A brief guide to (trying to) understand Venezuela

A brief guide to (trying to) understand Venezuela

Venezuela is facing a crucial moment in its political history, where effective measures are desperately needed to put it back on track. Daily life in the Caribbean country is dominated by the total lack of the most basic commodities, astronomical prices for the few available, one of the highest inflation rates and cheapest petrol on the planet, and one of the worst levels of violence in the region.

To understand Venezuela, it is important to look beyond the Chavismo-opposition dichotomy to the key elements that define daily life. In the current political climate, some of these elements have become all the more relevant. Yet they are nothing new.

1. Oil

Venezuela has the biggest reserves of heavy crude oil in the world and of light crude in the western hemisphere. It is one of the world’s leading exporters of this raw material and its economy is almost entirely dependent on this single commodity, to the extent that it is the state’s only source of currency earnings.

According to the OPEC report published in April 2016, oil production amounted to 2.53 million barrels a day, a fall of 4.6 per cent compared to last year. Obsolete or faulty machinery, a shortage of supplies from abroad and a lack of skilled staff are some of the factors that may have contributed this fall in production.

Added to this is the fall in the price of a barrel of oil since 2014. At the time of writing, it was US$37 per barrel (about €35), far below the US$100 that the government based its budgets on just a few years ago, without the backing of a strong tax system.


2. Inflation

Venezuela also tops the list of countries with a high rate of inflation. According to the Central Bank of Venezuela, by the end of 2015 inflation had risen to over 180 per cent. Unofficially, it is known that by June this year the figure had already gone up to 487.6 per cent and several economists forecast that it will reach 500 per cent by the end of 2016.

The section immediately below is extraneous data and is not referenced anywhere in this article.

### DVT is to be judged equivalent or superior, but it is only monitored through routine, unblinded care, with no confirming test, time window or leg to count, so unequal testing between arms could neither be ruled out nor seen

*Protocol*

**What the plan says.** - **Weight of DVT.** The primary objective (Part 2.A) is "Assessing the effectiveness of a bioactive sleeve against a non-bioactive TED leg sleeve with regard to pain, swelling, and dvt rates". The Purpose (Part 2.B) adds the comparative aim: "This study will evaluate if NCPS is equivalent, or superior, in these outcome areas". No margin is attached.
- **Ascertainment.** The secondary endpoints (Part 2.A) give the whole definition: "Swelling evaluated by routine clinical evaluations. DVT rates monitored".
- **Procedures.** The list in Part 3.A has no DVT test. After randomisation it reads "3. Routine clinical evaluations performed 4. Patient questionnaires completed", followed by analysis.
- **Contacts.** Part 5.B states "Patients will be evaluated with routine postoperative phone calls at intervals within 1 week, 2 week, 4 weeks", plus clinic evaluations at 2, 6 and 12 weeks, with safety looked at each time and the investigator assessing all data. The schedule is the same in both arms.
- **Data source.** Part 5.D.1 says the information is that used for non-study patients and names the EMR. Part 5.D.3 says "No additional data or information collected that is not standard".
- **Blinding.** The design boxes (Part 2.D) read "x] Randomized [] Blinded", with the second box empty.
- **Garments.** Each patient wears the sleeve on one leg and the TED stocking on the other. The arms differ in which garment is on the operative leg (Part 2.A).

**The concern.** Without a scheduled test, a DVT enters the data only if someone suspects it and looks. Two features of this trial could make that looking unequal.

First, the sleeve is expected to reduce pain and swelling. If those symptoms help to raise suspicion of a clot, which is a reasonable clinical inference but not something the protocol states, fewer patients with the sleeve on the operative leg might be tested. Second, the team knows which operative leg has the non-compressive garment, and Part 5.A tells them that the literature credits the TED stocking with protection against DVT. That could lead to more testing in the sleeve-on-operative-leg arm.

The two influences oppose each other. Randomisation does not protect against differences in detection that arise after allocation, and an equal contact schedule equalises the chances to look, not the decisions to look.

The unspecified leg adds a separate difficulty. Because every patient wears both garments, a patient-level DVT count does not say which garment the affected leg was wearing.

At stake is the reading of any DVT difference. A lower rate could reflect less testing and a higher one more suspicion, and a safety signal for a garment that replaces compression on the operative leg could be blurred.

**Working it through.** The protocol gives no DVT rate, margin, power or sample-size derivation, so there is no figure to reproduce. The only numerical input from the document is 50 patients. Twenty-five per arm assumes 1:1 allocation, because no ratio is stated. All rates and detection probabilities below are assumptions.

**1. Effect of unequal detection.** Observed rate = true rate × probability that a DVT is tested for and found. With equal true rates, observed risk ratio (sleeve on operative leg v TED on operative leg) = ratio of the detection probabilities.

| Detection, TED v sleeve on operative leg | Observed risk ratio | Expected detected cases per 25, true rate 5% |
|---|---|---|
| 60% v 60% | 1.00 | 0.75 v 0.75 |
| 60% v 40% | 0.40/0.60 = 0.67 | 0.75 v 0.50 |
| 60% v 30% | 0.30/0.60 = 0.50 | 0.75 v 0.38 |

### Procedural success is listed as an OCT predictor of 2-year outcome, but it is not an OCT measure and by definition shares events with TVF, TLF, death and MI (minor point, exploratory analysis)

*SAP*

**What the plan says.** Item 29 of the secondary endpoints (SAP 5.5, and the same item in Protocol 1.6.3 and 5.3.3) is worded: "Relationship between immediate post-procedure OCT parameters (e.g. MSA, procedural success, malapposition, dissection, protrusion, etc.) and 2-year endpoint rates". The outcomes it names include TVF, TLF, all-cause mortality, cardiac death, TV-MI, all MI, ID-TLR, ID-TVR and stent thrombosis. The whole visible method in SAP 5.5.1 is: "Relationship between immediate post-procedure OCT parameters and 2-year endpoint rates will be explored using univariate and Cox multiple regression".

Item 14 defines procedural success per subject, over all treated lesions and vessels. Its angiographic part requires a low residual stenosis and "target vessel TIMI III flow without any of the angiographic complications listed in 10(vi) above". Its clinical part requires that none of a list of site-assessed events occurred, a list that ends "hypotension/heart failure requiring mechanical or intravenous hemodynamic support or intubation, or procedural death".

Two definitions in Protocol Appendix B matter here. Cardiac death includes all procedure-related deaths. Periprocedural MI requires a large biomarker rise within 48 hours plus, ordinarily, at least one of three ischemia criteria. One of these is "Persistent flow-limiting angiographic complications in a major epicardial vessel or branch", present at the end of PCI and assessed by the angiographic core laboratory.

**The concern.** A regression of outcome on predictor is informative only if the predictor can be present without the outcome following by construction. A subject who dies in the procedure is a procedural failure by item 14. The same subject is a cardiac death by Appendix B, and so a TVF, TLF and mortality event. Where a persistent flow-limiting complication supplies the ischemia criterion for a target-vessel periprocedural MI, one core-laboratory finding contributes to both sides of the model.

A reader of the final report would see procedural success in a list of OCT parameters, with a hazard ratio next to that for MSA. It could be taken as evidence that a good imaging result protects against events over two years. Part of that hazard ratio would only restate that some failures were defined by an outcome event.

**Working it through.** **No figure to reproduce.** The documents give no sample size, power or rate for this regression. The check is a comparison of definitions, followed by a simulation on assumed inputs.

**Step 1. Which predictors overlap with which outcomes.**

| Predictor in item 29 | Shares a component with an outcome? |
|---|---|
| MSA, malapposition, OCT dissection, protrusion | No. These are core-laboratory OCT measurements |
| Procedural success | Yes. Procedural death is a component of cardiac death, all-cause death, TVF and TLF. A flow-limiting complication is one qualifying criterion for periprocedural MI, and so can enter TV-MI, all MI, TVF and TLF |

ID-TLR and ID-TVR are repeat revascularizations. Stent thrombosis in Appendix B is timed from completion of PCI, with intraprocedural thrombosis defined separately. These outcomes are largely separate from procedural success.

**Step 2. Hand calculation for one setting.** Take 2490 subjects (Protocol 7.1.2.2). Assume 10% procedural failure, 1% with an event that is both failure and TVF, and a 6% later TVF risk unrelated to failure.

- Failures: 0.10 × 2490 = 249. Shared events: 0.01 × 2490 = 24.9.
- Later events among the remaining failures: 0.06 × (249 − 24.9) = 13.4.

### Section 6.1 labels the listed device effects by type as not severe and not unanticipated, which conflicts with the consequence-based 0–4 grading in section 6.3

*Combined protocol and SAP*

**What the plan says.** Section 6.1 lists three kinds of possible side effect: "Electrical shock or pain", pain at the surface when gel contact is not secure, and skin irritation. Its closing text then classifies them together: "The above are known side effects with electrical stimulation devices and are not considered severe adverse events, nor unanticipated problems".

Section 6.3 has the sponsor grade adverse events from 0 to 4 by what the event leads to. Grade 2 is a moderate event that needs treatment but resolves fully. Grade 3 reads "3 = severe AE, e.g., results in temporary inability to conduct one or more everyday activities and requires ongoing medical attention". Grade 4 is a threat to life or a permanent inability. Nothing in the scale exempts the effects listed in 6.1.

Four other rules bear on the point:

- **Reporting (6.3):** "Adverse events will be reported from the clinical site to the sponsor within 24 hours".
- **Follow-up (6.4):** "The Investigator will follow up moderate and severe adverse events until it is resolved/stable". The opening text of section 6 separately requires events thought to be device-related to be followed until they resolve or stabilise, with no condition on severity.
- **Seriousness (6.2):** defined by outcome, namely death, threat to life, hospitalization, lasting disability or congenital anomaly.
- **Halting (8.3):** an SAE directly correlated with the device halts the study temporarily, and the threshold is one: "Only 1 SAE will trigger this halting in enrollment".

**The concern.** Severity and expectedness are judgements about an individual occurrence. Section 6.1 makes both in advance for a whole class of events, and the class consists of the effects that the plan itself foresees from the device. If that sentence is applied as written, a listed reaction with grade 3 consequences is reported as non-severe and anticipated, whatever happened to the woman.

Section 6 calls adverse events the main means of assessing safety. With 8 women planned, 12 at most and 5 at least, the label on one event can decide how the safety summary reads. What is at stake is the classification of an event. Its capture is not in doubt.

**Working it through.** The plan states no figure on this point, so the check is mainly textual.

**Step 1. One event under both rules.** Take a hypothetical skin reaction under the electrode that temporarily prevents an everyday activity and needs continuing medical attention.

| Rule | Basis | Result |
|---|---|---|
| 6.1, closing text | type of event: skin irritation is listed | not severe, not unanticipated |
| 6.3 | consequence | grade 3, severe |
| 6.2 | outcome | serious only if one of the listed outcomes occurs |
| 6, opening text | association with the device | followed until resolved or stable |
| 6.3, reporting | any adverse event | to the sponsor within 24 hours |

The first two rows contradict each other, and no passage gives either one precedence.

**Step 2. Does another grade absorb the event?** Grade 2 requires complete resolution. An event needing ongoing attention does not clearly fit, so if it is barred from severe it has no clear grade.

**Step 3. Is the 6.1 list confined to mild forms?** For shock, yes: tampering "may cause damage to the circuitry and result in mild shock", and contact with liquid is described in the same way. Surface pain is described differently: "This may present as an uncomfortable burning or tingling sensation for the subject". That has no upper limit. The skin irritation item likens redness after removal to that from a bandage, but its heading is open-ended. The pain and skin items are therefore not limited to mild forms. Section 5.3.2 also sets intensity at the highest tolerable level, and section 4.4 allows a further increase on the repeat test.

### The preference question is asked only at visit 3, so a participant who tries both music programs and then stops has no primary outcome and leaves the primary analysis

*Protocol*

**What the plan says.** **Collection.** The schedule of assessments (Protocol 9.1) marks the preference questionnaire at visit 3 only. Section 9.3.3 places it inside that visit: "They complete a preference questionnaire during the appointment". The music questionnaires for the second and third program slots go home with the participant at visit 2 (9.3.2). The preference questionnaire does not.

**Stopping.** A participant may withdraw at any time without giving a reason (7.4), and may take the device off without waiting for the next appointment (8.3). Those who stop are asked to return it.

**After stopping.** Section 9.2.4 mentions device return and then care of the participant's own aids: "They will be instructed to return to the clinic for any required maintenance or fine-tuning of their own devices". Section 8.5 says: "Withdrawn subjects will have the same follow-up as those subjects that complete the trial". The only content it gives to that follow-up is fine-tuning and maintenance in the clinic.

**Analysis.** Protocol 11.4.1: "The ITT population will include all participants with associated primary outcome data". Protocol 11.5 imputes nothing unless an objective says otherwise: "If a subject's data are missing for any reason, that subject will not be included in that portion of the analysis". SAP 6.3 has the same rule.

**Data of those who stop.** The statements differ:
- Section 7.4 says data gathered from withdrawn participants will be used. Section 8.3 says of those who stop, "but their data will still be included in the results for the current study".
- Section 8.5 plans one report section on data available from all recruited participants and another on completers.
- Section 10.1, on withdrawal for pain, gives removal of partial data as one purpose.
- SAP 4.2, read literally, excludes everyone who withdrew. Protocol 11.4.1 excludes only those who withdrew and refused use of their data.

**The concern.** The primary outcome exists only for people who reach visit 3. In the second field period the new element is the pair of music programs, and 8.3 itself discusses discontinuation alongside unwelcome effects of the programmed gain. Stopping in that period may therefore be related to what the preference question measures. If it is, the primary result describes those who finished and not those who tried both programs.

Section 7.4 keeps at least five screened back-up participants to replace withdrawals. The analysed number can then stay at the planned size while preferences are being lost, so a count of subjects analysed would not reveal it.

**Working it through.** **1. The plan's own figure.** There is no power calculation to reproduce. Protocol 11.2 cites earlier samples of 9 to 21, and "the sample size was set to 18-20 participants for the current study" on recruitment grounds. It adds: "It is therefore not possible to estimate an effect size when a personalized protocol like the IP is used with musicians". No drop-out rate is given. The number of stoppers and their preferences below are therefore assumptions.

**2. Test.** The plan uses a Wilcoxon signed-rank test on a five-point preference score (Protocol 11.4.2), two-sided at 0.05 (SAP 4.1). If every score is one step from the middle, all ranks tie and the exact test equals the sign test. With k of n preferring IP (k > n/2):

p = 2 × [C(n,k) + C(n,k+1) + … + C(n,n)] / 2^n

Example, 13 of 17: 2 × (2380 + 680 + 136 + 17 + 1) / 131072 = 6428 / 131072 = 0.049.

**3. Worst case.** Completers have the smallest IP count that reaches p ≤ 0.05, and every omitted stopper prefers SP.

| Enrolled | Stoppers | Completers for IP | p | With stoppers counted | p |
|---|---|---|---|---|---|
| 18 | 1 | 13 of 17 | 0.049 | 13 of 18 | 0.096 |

Although official figures are unclear, prices on the street are rising. This began to make itself felt in 2014, but in recent months prices have been changing on almost a weekly basis.

For example: a journey on an urban bus cost 2 bolivars in 2010 (about US$0.20 or €0.19), but by December 2015 it had risen to 20 bolivars and in 2016 it went from 35 to 60 bolivars.


3. Exchange control

To prevent capital flight, the Chávez government imposed exchange controls a decade ago. Currently there are three forms of currency exchange: two official and one “parallel” exchange, as a result of the black market in dollars, which in turn grew out of the difficulty in getting hold of this currency through legal means.

As oil prices fell, restrictions on the allocation of currencies tightened and the parallel rate disappeared, which in many cases was the one used to display prices in the street.


4. New basic products

Until last September, any talk of basic foods such as rice, pasta or corn flour and staple goods such as soap, toothpaste or sanitary towels was about shortages. Now, two things are happening.

On the one hand, certain items are still scarce, such as toilet paper and feminine hygiene products. This is due to the lack of production in the country and dependence on imports as well as the reduction in imports owing to a shortage of dollars, which in turn is a consequence of the mono-production of oil.

On the other hand, some products have reappeared on the shelves, but their price is prohibitive for most Venezuelans. To give just one example, half a kilo of spaghetti costs about 10 per cent of the minimum wage.


5. Medication